On a personal level every race I do brings me up against, fear, doubt, and insecurity. Every time I endure and push through to cross that finish line I bust through those barriers. I think it is vital for personal growth and evolution to take on a challenge and walk though fear to achieve something you dream of doing, no matter how far flung or unlikely it may seem. People can do most anything when they have the passion to step forward and try. It is never too late or impossible to grasp a dream and bring it to life.

What do you dream of doing? What are you waiting for?           

Thursday, September 8, 2011

Lessons in Powerlessness: Part 2 Lights Out, Enlightening

  The morning Hurricane Irene arrived we got up and watched some news on the television but mostly just stared out the windows and listened, as the rain pounded, the wind howled and our backyard brook roared. The storm was intense but less so than we had anticipated and she was quickly downgraded to a tropical storm. So we had breakfast and went about doing chores and trying to make it a productive day. Around eleven we all gathered at the computer area as my husband, Stephen, was trying to post a video of the brook, and I was checking email.We figured we had got by with no damage and no loss of power, and then it happened. The lights went out, came back on for a minute of brown out, and then gone. This was Sunday morning and we would not regain power until Friday night. We would all learn from this experience.

Stephen and I have talked about this, and what our learning boils down to is a realization of our attachments to many things that we usually don't consider. Attachments to hot water, dishwasher, refrigerator, washing machine, and stove, having light when and where we want it, to clocks, and stereos, but most of all to our televisions and computers. We were lucky to have a small generator to keep our refrigerators cold, give us minimal lighting in the early morning and evening and to give us a couple hours of precious television each day. We had our cell phones to stay connected. I know and complain about my kid's attachment and reliance on television and computer but this experience showed to me that the parents in this house are reliant and very attached too. It brought to light for me how I rely on technology to occupy the kids so I can get other things done. Enlightening indeed!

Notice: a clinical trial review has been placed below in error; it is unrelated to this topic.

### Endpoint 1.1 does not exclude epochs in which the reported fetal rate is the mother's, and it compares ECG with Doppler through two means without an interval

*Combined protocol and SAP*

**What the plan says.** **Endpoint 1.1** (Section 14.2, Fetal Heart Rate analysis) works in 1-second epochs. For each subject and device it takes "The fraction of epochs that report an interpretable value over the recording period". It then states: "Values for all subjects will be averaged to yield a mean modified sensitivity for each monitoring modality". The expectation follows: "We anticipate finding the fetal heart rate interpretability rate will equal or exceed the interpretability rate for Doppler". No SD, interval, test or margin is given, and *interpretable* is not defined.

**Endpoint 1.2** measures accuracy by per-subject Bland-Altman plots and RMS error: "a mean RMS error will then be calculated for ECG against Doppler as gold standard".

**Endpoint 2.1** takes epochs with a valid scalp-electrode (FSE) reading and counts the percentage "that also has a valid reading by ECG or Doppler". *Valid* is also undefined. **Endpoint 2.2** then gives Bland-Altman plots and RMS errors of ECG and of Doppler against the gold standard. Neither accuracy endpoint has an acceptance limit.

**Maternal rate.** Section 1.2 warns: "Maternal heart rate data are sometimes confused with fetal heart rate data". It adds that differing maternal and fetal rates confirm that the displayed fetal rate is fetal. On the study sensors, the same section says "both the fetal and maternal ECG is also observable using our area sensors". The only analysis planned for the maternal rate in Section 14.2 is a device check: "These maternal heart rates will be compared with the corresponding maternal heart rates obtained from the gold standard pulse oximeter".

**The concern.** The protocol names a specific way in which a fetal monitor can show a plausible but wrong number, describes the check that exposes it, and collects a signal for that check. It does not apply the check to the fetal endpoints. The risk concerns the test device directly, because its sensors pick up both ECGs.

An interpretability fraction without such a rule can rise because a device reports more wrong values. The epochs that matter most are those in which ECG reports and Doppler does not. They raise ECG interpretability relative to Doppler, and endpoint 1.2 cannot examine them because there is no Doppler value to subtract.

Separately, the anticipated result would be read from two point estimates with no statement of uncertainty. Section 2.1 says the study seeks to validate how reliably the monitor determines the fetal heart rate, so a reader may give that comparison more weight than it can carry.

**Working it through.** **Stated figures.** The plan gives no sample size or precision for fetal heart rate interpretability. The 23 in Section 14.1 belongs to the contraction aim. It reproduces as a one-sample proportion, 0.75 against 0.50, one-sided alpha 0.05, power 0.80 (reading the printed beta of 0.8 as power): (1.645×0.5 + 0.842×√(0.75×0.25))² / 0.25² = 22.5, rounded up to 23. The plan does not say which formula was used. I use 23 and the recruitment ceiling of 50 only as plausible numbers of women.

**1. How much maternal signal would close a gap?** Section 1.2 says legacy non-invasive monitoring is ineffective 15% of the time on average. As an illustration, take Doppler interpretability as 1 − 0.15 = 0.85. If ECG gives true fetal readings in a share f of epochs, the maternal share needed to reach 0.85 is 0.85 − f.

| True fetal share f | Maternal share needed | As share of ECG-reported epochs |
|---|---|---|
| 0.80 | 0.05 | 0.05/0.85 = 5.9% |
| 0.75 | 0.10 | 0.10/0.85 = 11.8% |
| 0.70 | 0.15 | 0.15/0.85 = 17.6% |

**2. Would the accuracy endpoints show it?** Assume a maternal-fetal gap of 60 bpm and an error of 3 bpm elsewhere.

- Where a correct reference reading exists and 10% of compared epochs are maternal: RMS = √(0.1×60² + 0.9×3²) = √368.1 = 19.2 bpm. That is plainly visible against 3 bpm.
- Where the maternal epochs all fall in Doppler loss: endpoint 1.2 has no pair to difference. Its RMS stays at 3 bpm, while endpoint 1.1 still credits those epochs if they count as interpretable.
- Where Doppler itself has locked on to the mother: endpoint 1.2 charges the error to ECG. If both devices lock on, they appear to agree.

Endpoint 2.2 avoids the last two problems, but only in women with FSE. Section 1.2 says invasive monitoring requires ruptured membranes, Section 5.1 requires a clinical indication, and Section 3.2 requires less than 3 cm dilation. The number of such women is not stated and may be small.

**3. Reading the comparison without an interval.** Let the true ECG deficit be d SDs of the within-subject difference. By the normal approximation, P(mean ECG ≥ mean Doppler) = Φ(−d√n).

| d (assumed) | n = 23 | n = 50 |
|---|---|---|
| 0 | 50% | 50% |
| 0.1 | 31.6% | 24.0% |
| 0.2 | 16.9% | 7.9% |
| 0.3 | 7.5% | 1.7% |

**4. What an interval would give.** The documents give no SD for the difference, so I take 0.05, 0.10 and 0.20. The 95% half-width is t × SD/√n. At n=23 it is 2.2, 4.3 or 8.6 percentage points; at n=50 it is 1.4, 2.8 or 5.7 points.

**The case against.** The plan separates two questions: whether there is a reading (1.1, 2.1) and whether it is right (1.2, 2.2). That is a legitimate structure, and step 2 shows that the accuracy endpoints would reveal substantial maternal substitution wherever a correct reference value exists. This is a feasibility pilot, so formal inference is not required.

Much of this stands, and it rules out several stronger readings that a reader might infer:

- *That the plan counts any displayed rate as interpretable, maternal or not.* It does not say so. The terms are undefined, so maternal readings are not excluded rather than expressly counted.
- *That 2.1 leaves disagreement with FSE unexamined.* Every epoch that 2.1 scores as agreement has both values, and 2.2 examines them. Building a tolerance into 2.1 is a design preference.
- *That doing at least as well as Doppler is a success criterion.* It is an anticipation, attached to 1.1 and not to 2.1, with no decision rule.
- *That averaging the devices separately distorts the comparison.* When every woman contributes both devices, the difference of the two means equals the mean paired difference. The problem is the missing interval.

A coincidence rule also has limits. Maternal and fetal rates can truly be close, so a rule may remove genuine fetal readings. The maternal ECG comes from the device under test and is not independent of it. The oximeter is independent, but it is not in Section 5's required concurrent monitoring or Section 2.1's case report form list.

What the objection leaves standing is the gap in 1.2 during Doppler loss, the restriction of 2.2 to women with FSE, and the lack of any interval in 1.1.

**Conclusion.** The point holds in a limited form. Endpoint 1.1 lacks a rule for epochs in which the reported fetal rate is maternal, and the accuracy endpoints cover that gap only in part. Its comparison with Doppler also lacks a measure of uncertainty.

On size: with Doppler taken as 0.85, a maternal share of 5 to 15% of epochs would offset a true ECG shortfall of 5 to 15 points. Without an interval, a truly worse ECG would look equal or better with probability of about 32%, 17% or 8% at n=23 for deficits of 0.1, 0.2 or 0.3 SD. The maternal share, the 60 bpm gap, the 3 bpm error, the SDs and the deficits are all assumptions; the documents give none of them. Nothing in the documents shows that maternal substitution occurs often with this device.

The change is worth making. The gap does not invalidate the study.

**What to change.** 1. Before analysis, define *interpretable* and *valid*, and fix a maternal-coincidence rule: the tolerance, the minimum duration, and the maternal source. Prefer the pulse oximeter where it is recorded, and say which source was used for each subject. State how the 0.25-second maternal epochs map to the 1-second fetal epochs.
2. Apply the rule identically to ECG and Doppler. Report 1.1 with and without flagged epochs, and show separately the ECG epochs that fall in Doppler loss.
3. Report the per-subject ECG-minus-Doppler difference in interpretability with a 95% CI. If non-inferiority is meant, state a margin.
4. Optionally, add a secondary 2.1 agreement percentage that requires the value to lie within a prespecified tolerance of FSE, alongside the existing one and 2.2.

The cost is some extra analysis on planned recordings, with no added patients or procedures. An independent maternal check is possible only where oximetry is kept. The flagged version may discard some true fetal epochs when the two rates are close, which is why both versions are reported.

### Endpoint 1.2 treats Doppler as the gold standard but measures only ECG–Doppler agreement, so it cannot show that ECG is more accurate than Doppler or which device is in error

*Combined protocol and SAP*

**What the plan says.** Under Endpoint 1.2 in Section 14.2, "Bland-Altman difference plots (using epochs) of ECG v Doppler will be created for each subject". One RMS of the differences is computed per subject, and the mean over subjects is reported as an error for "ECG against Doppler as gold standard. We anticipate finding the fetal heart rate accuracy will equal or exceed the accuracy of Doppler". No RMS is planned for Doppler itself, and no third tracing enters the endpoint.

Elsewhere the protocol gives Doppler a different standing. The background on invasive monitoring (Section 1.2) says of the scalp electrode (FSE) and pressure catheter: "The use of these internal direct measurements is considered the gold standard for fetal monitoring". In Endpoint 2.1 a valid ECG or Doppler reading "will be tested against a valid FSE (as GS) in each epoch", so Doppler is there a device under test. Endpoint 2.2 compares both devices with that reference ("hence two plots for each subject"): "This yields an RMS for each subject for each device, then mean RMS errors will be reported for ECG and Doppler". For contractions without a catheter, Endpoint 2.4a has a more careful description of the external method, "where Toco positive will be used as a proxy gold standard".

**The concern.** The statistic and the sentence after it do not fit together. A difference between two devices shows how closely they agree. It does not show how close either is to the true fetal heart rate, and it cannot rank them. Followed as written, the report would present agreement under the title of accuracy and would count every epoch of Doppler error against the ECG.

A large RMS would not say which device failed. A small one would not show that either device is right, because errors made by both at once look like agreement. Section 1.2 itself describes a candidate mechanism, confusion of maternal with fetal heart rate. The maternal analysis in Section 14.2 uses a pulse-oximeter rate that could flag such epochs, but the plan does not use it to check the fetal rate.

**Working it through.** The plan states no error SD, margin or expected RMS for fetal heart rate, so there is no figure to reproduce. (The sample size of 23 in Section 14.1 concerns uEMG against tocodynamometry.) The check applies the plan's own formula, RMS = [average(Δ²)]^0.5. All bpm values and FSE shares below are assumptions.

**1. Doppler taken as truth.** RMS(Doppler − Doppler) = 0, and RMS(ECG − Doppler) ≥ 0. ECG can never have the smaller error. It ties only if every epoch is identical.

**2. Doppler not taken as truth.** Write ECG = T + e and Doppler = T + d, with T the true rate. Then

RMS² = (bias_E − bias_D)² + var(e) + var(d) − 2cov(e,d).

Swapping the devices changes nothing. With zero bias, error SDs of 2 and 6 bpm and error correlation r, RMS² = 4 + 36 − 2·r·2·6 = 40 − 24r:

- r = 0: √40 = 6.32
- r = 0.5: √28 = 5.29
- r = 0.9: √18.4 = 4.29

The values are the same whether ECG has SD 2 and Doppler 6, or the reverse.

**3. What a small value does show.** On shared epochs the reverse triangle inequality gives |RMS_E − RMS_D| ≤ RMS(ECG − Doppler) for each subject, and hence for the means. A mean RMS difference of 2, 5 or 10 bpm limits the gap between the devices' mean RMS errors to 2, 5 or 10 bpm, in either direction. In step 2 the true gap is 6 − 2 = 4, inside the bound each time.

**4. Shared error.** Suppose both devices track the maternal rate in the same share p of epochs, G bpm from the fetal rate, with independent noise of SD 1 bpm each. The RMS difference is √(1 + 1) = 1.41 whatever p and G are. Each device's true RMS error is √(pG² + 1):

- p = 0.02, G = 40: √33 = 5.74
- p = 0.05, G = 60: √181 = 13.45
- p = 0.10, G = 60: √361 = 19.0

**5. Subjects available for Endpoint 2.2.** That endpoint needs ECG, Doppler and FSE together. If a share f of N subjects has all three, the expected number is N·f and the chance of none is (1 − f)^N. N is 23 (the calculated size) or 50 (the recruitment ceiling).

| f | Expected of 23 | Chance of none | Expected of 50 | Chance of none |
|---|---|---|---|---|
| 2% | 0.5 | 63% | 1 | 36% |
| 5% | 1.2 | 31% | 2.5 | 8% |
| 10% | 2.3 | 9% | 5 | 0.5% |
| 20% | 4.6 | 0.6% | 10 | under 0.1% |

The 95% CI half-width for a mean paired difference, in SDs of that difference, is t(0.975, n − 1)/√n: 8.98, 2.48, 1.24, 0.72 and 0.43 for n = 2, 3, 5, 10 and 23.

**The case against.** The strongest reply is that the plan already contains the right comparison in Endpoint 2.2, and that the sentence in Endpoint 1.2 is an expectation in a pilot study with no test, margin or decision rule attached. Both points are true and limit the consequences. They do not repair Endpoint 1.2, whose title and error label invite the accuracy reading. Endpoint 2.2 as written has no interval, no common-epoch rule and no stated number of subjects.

The week seemed to drag on endlessly in some ways and in others was refreshing and fun. We spent time as a family playing board games , we had a fire pit with our neighbors one night and the kids played flashlight tag. I took the kids on outings during the day and the time became a bonding experience. We learned a lot in that week. We saw how we could pull together and adapt to circumstance. Most importantly it proved that despite the irritation of not having all these things we are attached to, that as long as we have each other it will always be alright. The experience inspired gratitude for all we are blessed with, and brought into perspective the depths of the real difficulties that others endure. I recently saw this gem, ironically on facebook, " You only lose what you cling to."  The lesson time and time again is that the real suffering does not come from the event or the loss but from our attachment and clinging. Life is trying so hard to help us learn if only we could trust it more. I will keep on trying.            

Tuesday, September 6, 2011

Lessons in Powerlessness: Part One, The Hurricane and the Mountain